If you can think back through the mists of Trump time, before Kanye and Khashoggi and even Kavanaugh — a whole couple of weeks back, even — you might remember what was, for me, one of the most cathartic moments of the Trump presidency. There the president was at the United Nations, breathing heavily through his nose, crooning in that strange mournful cadence of his to convey some sense of gravity as he squinted at the teleprompter. He droned on, sighing almost, as if he were bored with saying it: “In less than two years, my administration has accomplished more than almost any administration in the history of our country, America’s — so true.” And they laughed. As well they should have. It’s a preposterous claim by a preposterous figure. Why don’t we laugh at him? Why does no interviewer simply burst into giggles when he unveils his latest absurd fib?
And yet there comes a point at which laughter begins to falter, under the simple, steady weight of events. As I’ve noted before, Trump’s record as a force of destruction is profound, whether it be the sabotage of Obamacare, the devastation of democratic norms, or the rattling of NATO. But as the months tick by, there’s a decent case that Trump’s proactive accomplishments are beginning to add up as well: a huge tax cut, two Supreme Court justices, wholesale deregulation, renegotiation of NAFTA, isolation of Iran, and a broader reboot of bilateral nationalism on the world stage. But I’m not talking merely about policy — he has also shifted the entire polity more decisively toward the authoritarian style of government. In this respect, yes, the Trump administration has indeed accomplished much more than many of us want to believe.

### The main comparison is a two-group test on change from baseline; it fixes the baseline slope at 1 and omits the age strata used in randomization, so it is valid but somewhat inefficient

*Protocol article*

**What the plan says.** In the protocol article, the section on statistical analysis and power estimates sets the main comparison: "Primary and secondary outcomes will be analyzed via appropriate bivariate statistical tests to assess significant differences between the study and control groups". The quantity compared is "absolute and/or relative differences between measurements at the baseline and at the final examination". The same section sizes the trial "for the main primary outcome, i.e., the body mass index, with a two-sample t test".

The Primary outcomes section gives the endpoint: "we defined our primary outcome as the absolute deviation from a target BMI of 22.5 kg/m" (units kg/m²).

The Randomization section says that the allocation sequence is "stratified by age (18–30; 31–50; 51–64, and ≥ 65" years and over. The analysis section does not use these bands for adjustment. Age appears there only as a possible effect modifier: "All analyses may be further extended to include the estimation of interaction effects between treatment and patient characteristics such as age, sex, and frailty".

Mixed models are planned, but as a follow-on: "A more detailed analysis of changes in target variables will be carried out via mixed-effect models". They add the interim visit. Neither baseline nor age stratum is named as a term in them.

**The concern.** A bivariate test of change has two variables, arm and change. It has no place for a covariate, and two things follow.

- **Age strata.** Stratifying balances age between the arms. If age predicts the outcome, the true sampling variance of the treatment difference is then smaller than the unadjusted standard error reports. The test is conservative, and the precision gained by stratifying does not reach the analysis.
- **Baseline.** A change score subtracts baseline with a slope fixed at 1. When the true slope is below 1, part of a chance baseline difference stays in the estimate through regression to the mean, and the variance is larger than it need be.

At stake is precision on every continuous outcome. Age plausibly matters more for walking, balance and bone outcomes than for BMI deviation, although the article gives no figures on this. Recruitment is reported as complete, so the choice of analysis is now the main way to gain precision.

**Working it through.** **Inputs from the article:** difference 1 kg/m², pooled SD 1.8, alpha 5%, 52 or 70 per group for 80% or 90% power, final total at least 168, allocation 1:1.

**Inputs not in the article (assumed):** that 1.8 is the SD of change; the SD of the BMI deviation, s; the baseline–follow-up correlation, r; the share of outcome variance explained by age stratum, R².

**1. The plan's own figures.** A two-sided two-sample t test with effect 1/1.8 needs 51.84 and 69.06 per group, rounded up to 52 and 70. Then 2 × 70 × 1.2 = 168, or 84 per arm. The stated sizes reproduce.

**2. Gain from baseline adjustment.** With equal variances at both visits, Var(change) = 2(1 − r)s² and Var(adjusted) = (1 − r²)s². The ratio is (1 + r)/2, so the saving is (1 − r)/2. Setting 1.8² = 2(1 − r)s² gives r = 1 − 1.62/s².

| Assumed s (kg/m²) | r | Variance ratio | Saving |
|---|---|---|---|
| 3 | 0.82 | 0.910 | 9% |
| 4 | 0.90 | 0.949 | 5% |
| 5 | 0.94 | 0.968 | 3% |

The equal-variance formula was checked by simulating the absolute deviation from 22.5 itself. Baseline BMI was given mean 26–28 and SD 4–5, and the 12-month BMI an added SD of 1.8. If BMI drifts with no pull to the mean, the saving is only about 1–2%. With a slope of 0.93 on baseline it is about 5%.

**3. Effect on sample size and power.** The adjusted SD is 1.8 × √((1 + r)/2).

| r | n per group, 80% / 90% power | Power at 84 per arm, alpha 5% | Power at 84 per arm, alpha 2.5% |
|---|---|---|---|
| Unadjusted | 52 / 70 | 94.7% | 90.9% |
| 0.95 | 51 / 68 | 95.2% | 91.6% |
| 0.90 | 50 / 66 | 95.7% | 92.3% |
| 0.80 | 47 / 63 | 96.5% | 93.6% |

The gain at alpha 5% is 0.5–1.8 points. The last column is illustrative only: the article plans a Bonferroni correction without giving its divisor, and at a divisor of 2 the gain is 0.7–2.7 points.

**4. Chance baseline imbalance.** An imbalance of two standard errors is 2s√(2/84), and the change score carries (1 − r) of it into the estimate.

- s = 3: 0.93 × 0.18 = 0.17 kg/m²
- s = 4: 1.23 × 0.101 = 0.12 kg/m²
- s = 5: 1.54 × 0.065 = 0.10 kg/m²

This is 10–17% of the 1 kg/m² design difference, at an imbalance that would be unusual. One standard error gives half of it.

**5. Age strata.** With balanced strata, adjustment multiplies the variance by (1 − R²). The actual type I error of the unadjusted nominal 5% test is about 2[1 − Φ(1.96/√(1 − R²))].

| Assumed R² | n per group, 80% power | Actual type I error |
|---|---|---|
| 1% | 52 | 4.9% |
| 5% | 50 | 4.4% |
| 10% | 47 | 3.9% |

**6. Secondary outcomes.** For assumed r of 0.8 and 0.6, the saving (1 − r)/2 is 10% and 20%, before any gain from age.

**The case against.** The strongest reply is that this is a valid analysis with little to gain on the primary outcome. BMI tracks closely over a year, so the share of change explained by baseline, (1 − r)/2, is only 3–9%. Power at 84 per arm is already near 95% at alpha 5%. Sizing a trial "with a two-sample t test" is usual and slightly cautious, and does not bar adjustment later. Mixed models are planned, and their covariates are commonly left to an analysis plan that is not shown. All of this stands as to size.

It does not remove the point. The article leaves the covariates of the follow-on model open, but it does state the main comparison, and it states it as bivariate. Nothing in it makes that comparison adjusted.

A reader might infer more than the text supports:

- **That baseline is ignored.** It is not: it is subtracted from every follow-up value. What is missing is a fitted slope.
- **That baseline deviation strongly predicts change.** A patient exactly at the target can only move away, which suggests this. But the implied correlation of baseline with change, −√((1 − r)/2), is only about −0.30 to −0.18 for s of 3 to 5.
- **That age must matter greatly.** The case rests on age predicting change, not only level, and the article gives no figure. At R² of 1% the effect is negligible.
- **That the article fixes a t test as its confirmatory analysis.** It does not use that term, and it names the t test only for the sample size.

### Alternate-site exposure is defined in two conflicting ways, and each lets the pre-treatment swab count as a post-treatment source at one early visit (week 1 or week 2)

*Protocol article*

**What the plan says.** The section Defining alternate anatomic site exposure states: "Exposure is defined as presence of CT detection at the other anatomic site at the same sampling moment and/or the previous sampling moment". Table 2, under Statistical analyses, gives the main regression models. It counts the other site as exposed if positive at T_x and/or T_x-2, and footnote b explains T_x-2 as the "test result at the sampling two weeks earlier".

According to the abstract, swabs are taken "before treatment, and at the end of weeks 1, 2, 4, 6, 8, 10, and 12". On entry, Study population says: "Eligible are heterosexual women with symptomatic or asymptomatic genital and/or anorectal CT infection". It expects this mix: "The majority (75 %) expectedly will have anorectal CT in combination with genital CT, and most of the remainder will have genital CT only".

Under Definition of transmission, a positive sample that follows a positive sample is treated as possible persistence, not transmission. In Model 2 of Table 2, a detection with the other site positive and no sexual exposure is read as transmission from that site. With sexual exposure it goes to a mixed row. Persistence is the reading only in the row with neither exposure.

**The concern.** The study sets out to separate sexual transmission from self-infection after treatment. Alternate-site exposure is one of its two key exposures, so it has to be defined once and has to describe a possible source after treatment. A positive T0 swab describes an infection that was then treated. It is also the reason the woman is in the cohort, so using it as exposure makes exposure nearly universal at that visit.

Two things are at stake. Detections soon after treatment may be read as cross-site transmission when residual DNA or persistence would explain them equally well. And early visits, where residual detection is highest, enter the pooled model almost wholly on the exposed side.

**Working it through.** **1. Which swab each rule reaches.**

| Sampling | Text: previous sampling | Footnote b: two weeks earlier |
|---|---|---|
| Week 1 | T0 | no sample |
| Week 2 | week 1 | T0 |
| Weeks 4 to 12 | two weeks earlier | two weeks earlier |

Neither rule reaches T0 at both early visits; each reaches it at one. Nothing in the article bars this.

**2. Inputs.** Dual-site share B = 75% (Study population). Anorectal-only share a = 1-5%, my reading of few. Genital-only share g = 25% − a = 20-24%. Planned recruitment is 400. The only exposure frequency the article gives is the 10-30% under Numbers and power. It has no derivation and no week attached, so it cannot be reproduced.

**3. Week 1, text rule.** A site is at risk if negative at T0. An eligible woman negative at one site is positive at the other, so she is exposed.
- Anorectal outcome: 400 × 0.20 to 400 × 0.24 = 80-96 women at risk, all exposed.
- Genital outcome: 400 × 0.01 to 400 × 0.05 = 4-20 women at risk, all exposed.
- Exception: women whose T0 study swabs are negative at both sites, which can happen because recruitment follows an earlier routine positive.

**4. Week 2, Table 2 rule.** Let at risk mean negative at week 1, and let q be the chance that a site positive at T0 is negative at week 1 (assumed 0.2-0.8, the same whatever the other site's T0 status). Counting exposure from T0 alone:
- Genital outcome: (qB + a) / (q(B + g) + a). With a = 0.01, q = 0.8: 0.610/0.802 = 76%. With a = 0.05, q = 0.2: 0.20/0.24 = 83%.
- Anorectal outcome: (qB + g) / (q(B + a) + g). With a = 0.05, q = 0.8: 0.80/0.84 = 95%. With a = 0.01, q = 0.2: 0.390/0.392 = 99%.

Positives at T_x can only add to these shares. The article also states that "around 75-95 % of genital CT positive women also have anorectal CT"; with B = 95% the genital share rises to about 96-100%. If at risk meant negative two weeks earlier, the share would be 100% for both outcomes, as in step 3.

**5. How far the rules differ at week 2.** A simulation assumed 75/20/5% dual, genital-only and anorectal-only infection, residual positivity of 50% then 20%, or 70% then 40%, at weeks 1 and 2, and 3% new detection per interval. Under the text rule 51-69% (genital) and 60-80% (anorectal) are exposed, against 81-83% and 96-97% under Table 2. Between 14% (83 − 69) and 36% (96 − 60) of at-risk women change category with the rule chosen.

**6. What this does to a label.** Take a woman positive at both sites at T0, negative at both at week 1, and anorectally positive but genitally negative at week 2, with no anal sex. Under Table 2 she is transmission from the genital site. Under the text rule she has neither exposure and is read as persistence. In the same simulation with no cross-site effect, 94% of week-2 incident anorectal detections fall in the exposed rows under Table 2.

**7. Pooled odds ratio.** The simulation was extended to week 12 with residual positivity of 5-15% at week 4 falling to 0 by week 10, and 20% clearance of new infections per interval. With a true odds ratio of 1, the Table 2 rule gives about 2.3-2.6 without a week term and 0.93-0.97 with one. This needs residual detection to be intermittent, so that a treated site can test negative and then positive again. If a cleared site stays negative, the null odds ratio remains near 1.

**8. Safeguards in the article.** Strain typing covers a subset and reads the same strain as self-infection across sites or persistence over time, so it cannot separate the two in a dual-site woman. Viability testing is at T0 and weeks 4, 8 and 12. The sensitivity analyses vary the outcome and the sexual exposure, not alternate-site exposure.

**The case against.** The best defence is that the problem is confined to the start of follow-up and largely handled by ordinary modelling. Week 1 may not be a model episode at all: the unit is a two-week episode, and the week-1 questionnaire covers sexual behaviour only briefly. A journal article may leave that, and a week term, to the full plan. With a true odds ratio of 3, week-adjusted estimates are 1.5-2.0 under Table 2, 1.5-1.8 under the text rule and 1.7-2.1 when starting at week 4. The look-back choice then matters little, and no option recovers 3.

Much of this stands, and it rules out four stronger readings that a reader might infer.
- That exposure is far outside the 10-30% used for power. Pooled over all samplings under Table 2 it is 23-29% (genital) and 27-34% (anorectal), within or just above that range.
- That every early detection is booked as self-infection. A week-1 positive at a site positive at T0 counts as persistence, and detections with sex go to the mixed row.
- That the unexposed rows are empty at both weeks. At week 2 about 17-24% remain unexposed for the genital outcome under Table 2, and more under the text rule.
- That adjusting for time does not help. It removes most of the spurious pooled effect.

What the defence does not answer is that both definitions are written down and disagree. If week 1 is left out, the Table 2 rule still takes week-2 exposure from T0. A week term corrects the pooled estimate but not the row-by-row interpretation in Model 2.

The addition of Brett Kavanaugh to the Supreme Court is the latest “win.” The successful nomination — however tortuous, however unpopular, however saturated in drama — achieved several things at once. First, it justified the evangelical and pro-business right’s Faustian bargain with Trump. Along with Gorsuch, Kavanaugh cemented a 5-4 majority for the right on the court for the indefinite future — more quickly and decisively than any Republican had hoped for. If Hillary Clinton had won the presidency, in stark contrast, we’d be looking at a 6-3 liberal tilt by now. That’s a huge, huge payoff for what looked at one point like a major gamble for establishment and religious Republicans — and there could be more vacancies ahead.